The breach-of-contract penalty that many gyōmu itaku (outsourcing) contracts contain is also illegal in a labor contract (under Article 16 of the Labor Standards Law). Kawana tweeted: “I think choosing protection of actors under labor law is a bad move. Porn actresses under the current outsourcing contracts have the right to accept or refuse to act in any particular film, and the production company cannot give orders. So coercion is unlikely. But with an employment contract (koyō keiyaku), the production company can give work orders, so the actress cannot refuse to act in a film.”

Another self-serving misrepresentation. Does she think that labor law gives the employer the right to give any order they like? Or that the employee is obliged to comply with all work orders, no matter how ridiculous? She is confusing an employment relationship with slavery. I am concerned that the misinformation such a powerful player like Kawana is disseminating online will mislead many porn actresses into thinking that labor law would deprive them of their liberty.

But why is a porn heavyweight like Kawana spending precious waking hours at the keyboard blasting away at labor law? Because although she was an actress, today she is management. For management, the application of labor law is an intolerable burden — the type of pain in the ass that usually only the actresses must suffer. It’s natural that she would want to avoid its restrictions if at all possible. It makes me very uncomfortable to hear this industry representative, who happens to be a former actress, pretend to speak on behalf of all porn actresses.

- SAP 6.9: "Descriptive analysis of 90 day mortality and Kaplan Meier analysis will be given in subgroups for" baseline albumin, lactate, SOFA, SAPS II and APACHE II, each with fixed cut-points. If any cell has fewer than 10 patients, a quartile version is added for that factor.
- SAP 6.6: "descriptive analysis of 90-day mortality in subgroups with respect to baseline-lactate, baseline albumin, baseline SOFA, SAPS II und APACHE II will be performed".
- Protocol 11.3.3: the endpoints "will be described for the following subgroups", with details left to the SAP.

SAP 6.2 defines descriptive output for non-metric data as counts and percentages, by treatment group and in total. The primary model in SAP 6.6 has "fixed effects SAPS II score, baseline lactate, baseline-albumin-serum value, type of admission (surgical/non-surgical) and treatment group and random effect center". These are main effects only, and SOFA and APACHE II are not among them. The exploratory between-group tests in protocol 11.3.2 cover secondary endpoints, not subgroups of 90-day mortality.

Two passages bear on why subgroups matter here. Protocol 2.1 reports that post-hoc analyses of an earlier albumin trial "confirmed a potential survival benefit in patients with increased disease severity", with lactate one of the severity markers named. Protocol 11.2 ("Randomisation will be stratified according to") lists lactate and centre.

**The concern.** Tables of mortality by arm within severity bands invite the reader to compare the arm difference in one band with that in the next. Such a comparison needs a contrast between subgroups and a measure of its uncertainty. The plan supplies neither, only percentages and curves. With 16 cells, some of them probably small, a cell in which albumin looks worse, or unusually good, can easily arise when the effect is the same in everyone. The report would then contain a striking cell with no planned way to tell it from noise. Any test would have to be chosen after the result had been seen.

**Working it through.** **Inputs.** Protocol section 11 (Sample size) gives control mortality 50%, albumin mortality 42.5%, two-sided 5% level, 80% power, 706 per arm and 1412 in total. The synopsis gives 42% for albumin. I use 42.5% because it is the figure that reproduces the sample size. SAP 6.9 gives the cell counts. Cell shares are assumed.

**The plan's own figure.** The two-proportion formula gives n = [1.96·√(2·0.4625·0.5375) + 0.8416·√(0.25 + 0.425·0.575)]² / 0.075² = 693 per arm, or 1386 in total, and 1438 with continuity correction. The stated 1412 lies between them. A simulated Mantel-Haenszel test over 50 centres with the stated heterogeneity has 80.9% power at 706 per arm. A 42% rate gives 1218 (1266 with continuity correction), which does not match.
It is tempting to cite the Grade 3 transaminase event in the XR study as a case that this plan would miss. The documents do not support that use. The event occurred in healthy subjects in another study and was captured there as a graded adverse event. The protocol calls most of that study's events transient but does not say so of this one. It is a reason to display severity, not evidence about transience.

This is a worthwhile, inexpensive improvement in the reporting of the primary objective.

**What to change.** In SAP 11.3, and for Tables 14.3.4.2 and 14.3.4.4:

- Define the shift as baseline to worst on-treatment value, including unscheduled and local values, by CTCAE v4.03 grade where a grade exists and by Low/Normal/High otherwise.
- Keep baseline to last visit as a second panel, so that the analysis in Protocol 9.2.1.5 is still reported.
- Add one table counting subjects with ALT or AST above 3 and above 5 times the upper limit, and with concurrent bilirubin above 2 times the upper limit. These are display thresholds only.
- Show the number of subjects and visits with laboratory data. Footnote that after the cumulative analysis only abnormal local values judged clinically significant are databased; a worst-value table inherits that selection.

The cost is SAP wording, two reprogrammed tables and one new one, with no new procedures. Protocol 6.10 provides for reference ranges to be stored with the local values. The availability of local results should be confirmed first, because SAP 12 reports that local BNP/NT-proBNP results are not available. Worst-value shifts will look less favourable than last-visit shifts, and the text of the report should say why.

The fact that neither Tsukio nor Imaga — both active porn stars — said nothing negative during the entire event should come as no surprise: No employee could publicly say how they really feel about their company with the company president sitting beside them.

What about those penalties for breach of contract? One production company sued an actress for ¥24 million for breach of contract after she pulled out early from a film. The Tokyo District Court rejected the claims on Sept. 9, ruling that “regardless of what form the contract took on paper, the reality of the relationship was one akin to employment.”

What this case confirms, then, is that the type of contract is determined not by what is written on paper but by the reality of the employment situation. Note that, despite Kawana’s claims to the contrary, the court’s determination that the actress had a labor contract is what granted her the freedom to refuse to act in the film. Labor law, it seems, can even protect porn actresses.

Hifumi Okunuki teaches at Sagami Women’s University and serves as executive president of Tozen Union. She can be reached at tozen.okunuki@gmail.com. Labor Pains appears in print on the fourth Monday Community Page of the month. Your comments and story ideas: community@japantimes.co.jp